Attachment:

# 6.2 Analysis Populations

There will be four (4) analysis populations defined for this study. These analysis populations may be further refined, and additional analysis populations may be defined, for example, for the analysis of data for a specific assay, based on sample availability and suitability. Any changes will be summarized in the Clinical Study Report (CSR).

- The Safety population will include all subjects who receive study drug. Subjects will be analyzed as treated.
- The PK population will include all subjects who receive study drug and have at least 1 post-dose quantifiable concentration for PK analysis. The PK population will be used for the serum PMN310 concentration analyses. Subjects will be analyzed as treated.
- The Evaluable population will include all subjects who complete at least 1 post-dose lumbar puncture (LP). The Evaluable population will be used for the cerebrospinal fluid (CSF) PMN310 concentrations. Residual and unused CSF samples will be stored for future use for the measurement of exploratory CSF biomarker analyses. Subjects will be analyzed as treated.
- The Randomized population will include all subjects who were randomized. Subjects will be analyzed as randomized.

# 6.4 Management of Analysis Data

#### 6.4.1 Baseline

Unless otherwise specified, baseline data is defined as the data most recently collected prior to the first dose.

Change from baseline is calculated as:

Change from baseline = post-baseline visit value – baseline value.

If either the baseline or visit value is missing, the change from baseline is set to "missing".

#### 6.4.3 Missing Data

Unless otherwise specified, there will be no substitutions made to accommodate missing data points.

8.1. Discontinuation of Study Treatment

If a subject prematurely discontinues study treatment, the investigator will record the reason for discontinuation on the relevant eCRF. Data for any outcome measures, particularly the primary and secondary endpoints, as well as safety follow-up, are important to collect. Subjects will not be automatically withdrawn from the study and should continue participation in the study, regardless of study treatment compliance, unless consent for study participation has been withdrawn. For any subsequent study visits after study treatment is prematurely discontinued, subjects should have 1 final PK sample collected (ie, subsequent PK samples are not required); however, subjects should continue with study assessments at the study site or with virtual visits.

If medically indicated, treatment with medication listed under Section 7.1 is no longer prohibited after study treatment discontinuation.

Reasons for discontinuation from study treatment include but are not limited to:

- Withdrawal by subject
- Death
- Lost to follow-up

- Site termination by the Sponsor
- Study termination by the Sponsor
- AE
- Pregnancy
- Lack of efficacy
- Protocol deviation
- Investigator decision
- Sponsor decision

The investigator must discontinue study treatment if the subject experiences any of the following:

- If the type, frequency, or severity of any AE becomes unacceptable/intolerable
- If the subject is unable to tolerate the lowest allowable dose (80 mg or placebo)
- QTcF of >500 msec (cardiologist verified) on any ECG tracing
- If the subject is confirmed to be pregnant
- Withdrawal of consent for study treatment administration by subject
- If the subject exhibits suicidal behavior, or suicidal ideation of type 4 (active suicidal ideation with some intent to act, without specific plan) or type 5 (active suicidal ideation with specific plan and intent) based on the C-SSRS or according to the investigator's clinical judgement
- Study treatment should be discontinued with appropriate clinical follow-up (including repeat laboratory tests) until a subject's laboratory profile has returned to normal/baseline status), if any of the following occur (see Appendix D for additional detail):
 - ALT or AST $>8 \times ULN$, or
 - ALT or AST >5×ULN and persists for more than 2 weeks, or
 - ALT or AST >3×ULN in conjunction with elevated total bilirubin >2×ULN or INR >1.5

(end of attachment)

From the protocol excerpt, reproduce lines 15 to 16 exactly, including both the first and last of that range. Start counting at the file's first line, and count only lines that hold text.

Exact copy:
8.1. Discontinuation of Study Treatment

If a subject prematurely discontinues study treatment, the investigator will record the reason for discontinuation on the relevant eCRF. Data for any outcome measures, particularly the primary and secondary endpoints, as well as safety follow-up, are important to collect. Subjects will not be automatically withdrawn from the study and should continue participation in the study, regardless of study treatment compliance, unless consent for study participation has been withdrawn. For any subsequent study visits after study treatment is prematurely discontinued, subjects should have 1 final PK sample collected (ie, subsequent PK samples are not required); however, subjects should continue with study assessments at the study site or with virtual visits.